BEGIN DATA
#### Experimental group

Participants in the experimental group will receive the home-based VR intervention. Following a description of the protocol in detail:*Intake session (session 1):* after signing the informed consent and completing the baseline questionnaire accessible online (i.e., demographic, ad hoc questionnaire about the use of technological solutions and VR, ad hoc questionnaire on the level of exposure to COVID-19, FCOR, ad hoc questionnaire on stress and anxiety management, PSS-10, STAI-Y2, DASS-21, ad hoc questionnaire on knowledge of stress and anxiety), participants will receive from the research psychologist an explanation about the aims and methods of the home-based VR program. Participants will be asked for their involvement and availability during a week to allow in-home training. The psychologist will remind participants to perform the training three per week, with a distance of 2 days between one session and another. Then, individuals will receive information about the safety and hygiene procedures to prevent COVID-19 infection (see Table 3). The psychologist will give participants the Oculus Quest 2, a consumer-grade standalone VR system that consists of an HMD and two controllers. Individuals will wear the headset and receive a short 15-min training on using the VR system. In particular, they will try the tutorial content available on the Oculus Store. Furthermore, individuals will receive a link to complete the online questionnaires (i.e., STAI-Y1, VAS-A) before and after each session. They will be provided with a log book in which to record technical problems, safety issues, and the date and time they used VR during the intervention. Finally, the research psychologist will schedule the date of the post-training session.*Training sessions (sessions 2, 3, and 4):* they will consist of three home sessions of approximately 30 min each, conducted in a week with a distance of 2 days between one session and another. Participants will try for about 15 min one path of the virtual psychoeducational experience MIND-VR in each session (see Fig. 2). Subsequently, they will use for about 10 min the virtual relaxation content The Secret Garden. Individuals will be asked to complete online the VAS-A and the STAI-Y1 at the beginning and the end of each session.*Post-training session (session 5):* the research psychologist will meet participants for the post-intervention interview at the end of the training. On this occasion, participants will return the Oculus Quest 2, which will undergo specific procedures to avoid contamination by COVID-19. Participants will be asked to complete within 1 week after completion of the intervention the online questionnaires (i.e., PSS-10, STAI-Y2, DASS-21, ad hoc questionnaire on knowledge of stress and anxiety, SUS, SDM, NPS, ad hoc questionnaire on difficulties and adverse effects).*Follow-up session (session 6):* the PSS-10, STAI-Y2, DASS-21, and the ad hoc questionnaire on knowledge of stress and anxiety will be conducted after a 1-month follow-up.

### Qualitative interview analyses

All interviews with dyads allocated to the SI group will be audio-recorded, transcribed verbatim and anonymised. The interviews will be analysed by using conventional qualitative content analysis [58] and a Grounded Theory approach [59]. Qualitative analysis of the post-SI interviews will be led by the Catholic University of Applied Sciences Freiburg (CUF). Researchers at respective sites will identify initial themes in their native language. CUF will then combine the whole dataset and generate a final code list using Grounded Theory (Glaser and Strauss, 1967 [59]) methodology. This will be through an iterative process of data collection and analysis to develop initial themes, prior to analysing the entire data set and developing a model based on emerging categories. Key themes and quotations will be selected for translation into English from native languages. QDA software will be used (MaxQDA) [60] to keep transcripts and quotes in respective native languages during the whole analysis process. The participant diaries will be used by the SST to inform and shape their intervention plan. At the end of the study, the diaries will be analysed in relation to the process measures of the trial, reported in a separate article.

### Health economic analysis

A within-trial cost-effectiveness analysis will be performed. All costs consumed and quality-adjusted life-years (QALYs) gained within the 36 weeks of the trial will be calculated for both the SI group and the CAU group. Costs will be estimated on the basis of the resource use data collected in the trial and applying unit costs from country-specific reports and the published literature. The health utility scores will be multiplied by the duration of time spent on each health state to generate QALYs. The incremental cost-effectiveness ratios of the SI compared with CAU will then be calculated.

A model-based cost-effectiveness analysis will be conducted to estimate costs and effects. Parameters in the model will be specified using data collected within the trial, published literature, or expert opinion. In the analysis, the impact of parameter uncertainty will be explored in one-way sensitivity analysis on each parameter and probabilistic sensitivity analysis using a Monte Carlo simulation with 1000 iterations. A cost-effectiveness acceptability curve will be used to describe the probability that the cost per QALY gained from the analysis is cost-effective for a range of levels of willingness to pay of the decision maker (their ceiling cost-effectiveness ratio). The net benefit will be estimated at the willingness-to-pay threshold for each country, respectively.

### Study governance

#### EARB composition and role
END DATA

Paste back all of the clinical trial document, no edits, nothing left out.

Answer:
#### Experimental group

Participants in the experimental group will receive the home-based VR intervention. Following a description of the protocol in detail:*Intake session (session 1):* after signing the informed consent and completing the baseline questionnaire accessible online (i.e., demographic, ad hoc questionnaire about the use of technological solutions and VR, ad hoc questionnaire on the level of exposure to COVID-19, FCOR, ad hoc questionnaire on stress and anxiety management, PSS-10, STAI-Y2, DASS-21, ad hoc questionnaire on knowledge of stress and anxiety), participants will receive from the research psychologist an explanation about the aims and methods of the home-based VR program. Participants will be asked for their involvement and availability during a week to allow in-home training. The psychologist will remind participants to perform the training three per week, with a distance of 2 days between one session and another. Then, individuals will receive information about the safety and hygiene procedures to prevent COVID-19 infection (see Table 3). The psychologist will give participants the Oculus Quest 2, a consumer-grade standalone VR system that consists of an HMD and two controllers. Individuals will wear the headset and receive a short 15-min training on using the VR system. In particular, they will try the tutorial content available on the Oculus Store. Furthermore, individuals will receive a link to complete the online questionnaires (i.e., STAI-Y1, VAS-A) before and after each session. They will be provided with a log book in which to record technical problems, safety issues, and the date and time they used VR during the intervention. Finally, the research psychologist will schedule the date of the post-training session.*Training sessions (sessions 2, 3, and 4):* they will consist of three home sessions of approximately 30 min each, conducted in a week with a distance of 2 days between one session and another. Participants will try for about 15 min one path of the virtual psychoeducational experience MIND-VR in each session (see Fig. 2). Subsequently, they will use for about 10 min the virtual relaxation content The Secret Garden. Individuals will be asked to complete online the VAS-A and the STAI-Y1 at the beginning and the end of each session.*Post-training session (session 5):* the research psychologist will meet participants for the post-intervention interview at the end of the training. On this occasion, participants will return the Oculus Quest 2, which will undergo specific procedures to avoid contamination by COVID-19. Participants will be asked to complete within 1 week after completion of the intervention the online questionnaires (i.e., PSS-10, STAI-Y2, DASS-21, ad hoc questionnaire on knowledge of stress and anxiety, SUS, SDM, NPS, ad hoc questionnaire on difficulties and adverse effects).*Follow-up session (session 6):* the PSS-10, STAI-Y2, DASS-21, and the ad hoc questionnaire on knowledge of stress and anxiety will be conducted after a 1-month follow-up.

### Qualitative interview analyses

All interviews with dyads allocated to the SI group will be audio-recorded, transcribed verbatim and anonymised. The interviews will be analysed by using conventional qualitative content analysis [58] and a Grounded Theory approach [59]. Qualitative analysis of the post-SI interviews will be led by the Catholic University of Applied Sciences Freiburg (CUF). Researchers at respective sites will identify initial themes in their native language. CUF will then combine the whole dataset and generate a final code list using Grounded Theory (Glaser and Strauss, 1967 [59]) methodology. This will be through an iterative process of data collection and analysis to develop initial themes, prior to analysing the entire data set and developing a model based on emerging categories. Key themes and quotations will be selected for translation into English from native languages. QDA software will be used (MaxQDA) [60] to keep transcripts and quotes in respective native languages during the whole analysis process. The participant diaries will be used by the SST to inform and shape their intervention plan. At the end of the study, the diaries will be analysed in relation to the process measures of the trial, reported in a separate article.

### Health economic analysis

A within-trial cost-effectiveness analysis will be performed. All costs consumed and quality-adjusted life-years (QALYs) gained within the 36 weeks of the trial will be calculated for both the SI group and the CAU group. Costs will be estimated on the basis of the resource use data collected in the trial and applying unit costs from country-specific reports and the published literature. The health utility scores will be multiplied by the duration of time spent on each health state to generate QALYs. The incremental cost-effectiveness ratios of the SI compared with CAU will then be calculated.

A model-based cost-effectiveness analysis will be conducted to estimate costs and effects. Parameters in the model will be specified using data collected within the trial, published literature, or expert opinion. In the analysis, the impact of parameter uncertainty will be explored in one-way sensitivity analysis on each parameter and probabilistic sensitivity analysis using a Monte Carlo simulation with 1000 iterations. A cost-effectiveness acceptability curve will be used to describe the probability that the cost per QALY gained from the analysis is cost-effective for a range of levels of willingness to pay of the decision maker (their ceiling cost-effectiveness ratio). The net benefit will be estimated at the willingness-to-pay threshold for each country, respectively.

### Study governance

#### EARB composition and role